The ‘Nouva Panda’ has been restyled on the outside with soft, rounded lines on a regular and a very effective volume for utilizing space. The new Panda takes inspiration from the belief that every person has their a unique lifestyle, needs, and a personal relationship with objects they own and again, a unique way of distributing them in space. The Panda with it’s well thought out interiors, and effectively designed volume lets the consumer fill the space in a personal way and with appealing interiors, is a pleasure to share the space with others.
Centro Stile Fiat, which simply is Fiat’s design center, has released a comic strip like design story that delves into the thought process that went into designing the new Fiat Panda. Fiat designers start off by introducing us to what they call the ‘SQUIRCLE’.
Designers at Fiat say, the ‘squircle’ is a the evolution of the square. The efficiency of a primitive, regular shape like the square, with the pleasing aesthetics of the circle. Such a combination hints at robustness as well as appealing roundness, and the designers believe, it is also the ideal shape to offer protection, internally and externally.
The vertical sides of the old Panda have given way to the boxy rounded shape derived from the squircle. In the transition though, the essence of the Panda has not been lost. Seamless, wrap around glazing (defined as : part of a window, made of glass) is obvious in this version of the Panda too. The front face, with a slightly convex bonnet, an elegant horizontal grille and new rounded headlamps are most distinctive examples of the evolution. The headlamps are split into two elements one below the other and have the same function, organization and family look as the Fiat 500. Look closely and you will notice how the area around the door handles display the ‘robust’ squircle design not just in 2D but also in 3D. The third window, another distinctive feature of the Panda, now is designed with rounder angles in harmony with the softer shape of the exteriors to create the effect of the ‘uninterrupted glazed surface’ stretching back up to the vertical rear light clusters. This window also extends the visibility toward the rear, and improves aerodynamics thanks to the streamlined shape.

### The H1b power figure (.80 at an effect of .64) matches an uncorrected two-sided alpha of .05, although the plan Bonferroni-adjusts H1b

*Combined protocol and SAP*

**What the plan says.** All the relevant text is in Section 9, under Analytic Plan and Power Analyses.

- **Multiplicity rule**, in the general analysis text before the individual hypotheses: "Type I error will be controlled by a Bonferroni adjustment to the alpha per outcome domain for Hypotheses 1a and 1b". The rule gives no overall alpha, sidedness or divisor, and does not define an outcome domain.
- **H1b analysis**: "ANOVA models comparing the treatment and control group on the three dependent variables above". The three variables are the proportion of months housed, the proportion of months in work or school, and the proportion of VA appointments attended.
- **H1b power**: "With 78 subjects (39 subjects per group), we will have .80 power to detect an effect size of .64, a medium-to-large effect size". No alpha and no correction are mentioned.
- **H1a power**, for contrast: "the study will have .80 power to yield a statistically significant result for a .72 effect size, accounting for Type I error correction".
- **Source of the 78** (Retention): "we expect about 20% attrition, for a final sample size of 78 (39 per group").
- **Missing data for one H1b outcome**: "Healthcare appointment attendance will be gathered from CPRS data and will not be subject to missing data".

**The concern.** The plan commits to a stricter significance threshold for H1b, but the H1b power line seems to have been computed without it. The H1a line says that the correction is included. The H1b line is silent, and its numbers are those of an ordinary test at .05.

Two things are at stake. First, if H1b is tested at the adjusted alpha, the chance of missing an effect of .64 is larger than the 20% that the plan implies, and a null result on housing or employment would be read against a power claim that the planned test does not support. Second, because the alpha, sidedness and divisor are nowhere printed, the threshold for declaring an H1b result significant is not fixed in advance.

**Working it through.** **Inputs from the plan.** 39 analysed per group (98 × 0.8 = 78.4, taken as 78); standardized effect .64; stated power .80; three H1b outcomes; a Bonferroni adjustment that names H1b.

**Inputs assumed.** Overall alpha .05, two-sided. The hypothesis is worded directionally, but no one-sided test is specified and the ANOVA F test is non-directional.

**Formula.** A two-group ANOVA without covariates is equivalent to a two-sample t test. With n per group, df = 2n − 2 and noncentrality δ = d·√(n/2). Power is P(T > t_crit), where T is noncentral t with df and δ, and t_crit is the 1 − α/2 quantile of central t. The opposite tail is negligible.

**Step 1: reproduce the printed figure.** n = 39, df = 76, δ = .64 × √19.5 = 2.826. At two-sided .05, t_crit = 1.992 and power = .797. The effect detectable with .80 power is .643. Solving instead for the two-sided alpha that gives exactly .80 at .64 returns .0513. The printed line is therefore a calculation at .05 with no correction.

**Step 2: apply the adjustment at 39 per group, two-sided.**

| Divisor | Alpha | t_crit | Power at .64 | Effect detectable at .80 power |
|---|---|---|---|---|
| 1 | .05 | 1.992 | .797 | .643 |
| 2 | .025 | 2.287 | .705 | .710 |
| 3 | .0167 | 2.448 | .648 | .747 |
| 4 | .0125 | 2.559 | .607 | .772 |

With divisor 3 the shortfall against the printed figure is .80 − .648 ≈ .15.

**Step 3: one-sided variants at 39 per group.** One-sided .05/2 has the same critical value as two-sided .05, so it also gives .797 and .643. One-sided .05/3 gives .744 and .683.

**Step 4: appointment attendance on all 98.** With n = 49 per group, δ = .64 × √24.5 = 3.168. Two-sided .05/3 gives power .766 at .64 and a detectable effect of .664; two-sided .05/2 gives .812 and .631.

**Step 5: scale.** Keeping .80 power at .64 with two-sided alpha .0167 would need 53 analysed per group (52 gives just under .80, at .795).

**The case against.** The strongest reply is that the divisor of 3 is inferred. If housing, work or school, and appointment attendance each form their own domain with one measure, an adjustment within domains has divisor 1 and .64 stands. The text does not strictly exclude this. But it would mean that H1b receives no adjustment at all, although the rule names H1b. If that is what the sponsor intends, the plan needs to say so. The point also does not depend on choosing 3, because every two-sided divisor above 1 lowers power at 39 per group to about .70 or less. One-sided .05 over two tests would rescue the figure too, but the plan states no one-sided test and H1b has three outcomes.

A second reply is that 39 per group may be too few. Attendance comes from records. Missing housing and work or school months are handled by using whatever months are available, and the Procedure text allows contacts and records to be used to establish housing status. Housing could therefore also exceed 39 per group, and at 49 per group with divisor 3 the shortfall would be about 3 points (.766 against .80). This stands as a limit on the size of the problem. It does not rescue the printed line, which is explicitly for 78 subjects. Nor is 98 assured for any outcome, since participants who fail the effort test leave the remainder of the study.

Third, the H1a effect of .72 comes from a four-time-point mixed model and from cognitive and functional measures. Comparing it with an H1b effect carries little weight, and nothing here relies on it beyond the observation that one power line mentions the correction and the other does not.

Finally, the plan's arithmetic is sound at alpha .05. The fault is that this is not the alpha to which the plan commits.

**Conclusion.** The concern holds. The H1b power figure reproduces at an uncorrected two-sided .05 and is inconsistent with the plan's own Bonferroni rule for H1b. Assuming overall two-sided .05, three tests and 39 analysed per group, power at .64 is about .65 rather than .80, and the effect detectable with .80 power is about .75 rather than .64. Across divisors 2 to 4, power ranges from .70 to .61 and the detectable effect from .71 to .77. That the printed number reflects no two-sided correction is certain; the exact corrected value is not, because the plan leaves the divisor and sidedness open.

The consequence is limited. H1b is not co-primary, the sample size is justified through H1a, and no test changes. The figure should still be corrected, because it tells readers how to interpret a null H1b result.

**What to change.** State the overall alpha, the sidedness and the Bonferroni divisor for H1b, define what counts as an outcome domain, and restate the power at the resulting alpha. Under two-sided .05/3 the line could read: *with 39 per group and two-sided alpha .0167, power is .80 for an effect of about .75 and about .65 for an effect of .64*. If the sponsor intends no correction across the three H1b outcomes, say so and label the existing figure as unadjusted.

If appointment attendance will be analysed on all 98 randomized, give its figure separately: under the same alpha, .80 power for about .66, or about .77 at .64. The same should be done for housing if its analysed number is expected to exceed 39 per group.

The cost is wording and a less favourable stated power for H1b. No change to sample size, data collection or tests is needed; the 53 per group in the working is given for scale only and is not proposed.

Smooth, rounded shapes are also found in the strips applied to bumpers and side panels which in addition to paying tribute to the first-generation Fiat Panda also accentuate the “all-terrain” look of the model, which is confirmed by the pronounced wheel arches. Finally, as on the current model, the lower section of the tailgate protrudes with respect to the rear window. This, combined with the side line, gives a distinct impression of a roof panel resting on the bodywork.
The light clusters have been positioned higher up to improve lighting and though we doubt it, Fiat claims that it reduces the possibility of damage in case of minor scrapes. The side and front/rear plastic cladding, definitely is a boon in tight parking spaces.
The illustration below is one of the reasons why we love this design story by Fiat. Beautifully penned, and explains clearly about the often uttered ‘better visibility’. Of course, we doubt how useful the third window will be in situations other than parking and reversing, but it never hurts to have a larger day light opening, wouldn’t you agree?
The seats have not been spared the special treatment, with the squircles (we are starting to like this word, really) electrically welded onto the backrest to improve ventilation and comfort by letting air flow between the passengers back and the seat. The seats, with the redesigned backrest and cushion inserts are designed to increase the feeling of containment.